With Microsoft announcing a line of crazy new devices last week, and macOS Catalina out this week, we’ve had hardware on our mind. As a result, a recent conversation led to the question: “Was bring your own computer ever really a thing?”
The conclusion was a resounding “No.”
The idea is simple enough, and we’ve been talking about it in one form or another since before Apple released the iPhone. Employees all have their own preferences, so why not just let them bring in their personal computer of choice? And hey, the company can save money since we don’t have to buy them a laptop now!
I’ll point out that, yes, employees have been logging on from personal PCs to check their email and do the occasional odd tasks for years, and plenty of contractors work from PCs that are not owned or managed by the client company. Ad hoc BYOC will always happen, too—just look at the handful of Macs that end up in almost any organization.
But today, I’m specifically talking about corporate office employees who would normally be issued a company laptop, but under bring your own computer programs, have the option to use something they choose and purchase on their own.
After all the talk about BYOC (or BYOPC, or BYO laptop, or whatever term you prefer; I use them interchangeably), it’s clear that there are just way too many problems.
In the earlier days of this conversation, VDI or client hypervisors were proposed as a BYO solution—you secure and manage the corporate image; and don’t worry about the host. But these were both more complicated and expensive than just doing business as usual.
The idea of just letting personal laptops onto the network has long been horrifying, as many personal PCs are a security and management nightmare, with huge amounts of variability. Who knows what could come in the door with a BYO computer!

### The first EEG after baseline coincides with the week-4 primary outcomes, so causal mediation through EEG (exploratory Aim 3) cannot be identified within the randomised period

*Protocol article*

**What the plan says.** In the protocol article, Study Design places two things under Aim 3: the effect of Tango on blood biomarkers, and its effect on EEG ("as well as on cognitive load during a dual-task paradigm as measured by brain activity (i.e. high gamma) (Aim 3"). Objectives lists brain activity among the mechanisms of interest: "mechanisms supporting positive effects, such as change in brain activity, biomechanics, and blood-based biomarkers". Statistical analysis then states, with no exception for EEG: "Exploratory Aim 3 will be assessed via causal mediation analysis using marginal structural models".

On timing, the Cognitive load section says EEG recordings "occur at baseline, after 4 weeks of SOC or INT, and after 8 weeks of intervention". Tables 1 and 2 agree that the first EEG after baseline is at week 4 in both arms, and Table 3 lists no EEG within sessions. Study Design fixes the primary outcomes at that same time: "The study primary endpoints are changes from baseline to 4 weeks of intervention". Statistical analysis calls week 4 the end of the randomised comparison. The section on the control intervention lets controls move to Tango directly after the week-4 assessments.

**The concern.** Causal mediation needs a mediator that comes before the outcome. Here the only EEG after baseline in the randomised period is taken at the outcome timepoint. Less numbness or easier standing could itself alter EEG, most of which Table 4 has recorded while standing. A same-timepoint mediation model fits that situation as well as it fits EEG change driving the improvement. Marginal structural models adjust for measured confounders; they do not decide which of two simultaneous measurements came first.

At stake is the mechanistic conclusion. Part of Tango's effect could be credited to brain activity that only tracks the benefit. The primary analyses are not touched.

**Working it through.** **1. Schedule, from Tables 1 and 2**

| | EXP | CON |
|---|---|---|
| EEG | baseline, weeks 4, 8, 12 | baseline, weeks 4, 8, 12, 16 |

Even as BYOPC-enabling technologies have picked up steam, consumers have lost interest in PCs in favor of smartphones and tablets. (As an IT nerd I’m not in the best position to be in the minds of average consumers, but seriously, I think my friends and family average 6 or 7-year replacement cycles on their laptops.) Windows 10 may have various workplace join and MDM options, but who actually does this?
Then, there’s the whole issue of cost savings. Remember, if you require users to do BYOD, you’re really just taking away a portion of their employment benefits. Plus, tighter laws around gig working and contractors may put an end to this, anyway. You may save a little bit on the cost of hardware, but you’ll spend more figuring out how to make a BYO program work.
BYOD, as in phones and tablets, was always different. iPhones and Android arrived in a huge flood of popular demand, and today a decent number of consumers are on one-year replacement cycles. There’s just a huge demand for BYOD. BYOD is also much easier to manage, as there’s way less variability. You have an iPhone or a modern Android phone? You’re good to go!
Brian’s 2007 article about the employee-owned PC did anticipate a lot of trends that came to pass. And the latest trend of conditional access helps enable diverse endpoints, as well. But in general, today we’re much more pragmatic about endpoints, and there’s nothing wrong with saying no to BYOD.
We should also acknowledge that which bring your own laptop has never really taken off, choose your own has. Many companies offer a short list of different devices, with the benefits of avoiding the legal liability associated with personal laptops, as well as the management headaches of supporting a broad range of hardware.
Finally, let’s face it—whether you’re talking bring your own or choose your own, this often means a lot more Macs in your environment. Fortunately, supporting Macs is no longer quite the sorcery that it once was for Windows-oriented shops. There are way more mainstream management and app options, and in fact, Mac management is continuing to be a huge growth area. (If you’re new to the space, subscribe to the Mac Admins Podcast, and dig through the archives.)
This does mean that offering Macs is more of a business decision; i.e., are we going to make the IT investment (both in tools and knowledge and training), and will it pay off in employee experience, recruitment, and retention?
So, I think that in the coming year, now that most businesses are past the Windows 7 to 10 headache, part of the BYOC vision will come to pass. It will just be in a different form, as more companies issue Macs as part of choose your own device programs. As an interesting coda, Windows apps published from the cloud will help enable some use cases, too.